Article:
WINIFRED TATE, while a student at New York University in New York, New York, received a grant in November 2001 to aid research on human rights claims and counterclaims in Colombia, under the supervision of Dr. Thomas A. Abercrombie. Most contemporary scholarship on human rights activism has assumed that nongovernmental organizations have an exclusively antagonistic relationship with the state and that they unquestioningly accept the imposition of international rights frameworks for their domestic policy advocacy and activism. Tate argued that this unidirectional approach was deficient and misleading and that the agency of local groups in defining what constituted a human rights agenda, along with their ongoing relationships with other actors, including state institutions, was a central factor in understanding transnational activism. Through a study of Colombian human rights institutions, Tate examined the ways in which strategic interactions between local groups, state agencies, and international actors, together with these groups' political cultures, shaped both the ways local groups mobilized action using human rights claims and the outcomes of their activism. She conducted ethnographic research into Colombian nongovernmental human rights groups, state human rights agencies, and military human rights offices, both in Colombia and during their lobbying efforts at the United Nations Human Rights Commission. The research contributed to a better understanding of transnational activism and the role of political culture in constituting human rights organizations.
Lyons, Kristina, U. of Califorina, Davis, CA - To aid engaged activities on 'Soil Practitioners and Vital Spaces: Agricultural Ethics and Life Processes in the Colombian Amazon,' 2013, Bogota, and Putumayo, Colombia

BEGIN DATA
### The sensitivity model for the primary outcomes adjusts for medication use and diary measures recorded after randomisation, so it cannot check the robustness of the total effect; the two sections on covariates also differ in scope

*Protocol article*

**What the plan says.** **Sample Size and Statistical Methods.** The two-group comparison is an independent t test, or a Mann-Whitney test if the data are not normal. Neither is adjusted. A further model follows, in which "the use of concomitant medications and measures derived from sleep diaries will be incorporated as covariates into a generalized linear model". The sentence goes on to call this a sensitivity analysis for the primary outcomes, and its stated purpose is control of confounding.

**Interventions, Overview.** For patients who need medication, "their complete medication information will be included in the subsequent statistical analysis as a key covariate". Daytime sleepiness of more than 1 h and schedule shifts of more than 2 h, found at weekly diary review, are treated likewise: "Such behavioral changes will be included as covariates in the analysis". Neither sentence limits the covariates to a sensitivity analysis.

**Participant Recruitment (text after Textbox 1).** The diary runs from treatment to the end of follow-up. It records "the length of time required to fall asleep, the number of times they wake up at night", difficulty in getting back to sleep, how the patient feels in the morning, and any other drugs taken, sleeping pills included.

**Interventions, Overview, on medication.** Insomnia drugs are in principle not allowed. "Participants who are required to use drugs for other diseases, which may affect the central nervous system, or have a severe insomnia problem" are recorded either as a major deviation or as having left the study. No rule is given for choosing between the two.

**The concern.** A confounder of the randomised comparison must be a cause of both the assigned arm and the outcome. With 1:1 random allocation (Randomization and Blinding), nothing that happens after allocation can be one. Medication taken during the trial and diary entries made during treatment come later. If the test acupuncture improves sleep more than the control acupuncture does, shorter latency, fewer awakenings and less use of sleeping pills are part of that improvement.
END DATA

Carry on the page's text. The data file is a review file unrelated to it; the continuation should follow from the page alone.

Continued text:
KRISTINA LYONS, University of California, Davis, California, received an Engaged Anthropology Grant in February 2013 to aid 'Soil Practitioners and Vital Spaces: Agricultural Ethics and Life Processes in the Colombian Amazon,' Bogota and Putumayo, Colombia. Agricultural practices in southwestern Colombia have been a site of contention since the 1980s when illicit coca production soared and provoked state and foreign policy military-led responses aimed at its eradication. Though USAID export-oriented strategies to substitute coca crops prove attractive to many rural families, a growing network of farmers and scientists have begun to counter these 'official solutions' in the pursuit of alternative agricultural-based life projects in the Amazonian region. This project contributed to academic and public debates about the 'agrarian question' and 'peace with social justice' at a moment when a national peace process is underway to end the fifty-year armed conflict in Colombia. Given the 24-day National Agrarian and Popular Strike that occurred during the time of this grant, this project supported the socialization of local alternatives to military-led development paradigms and the emergence of new ecological notions of territoriality and health among over three thousand small farmers, government representatives, and leaders of social organizations in Putumayo. Furthermore, it returned photography and documentation of technical and political proposals to the organizations, individuals, and institutions with which dissertation fieldwork was conducted, and allowed for long-terms collaborative ties to be forged with other researchers accompanying social processes in the Amazon.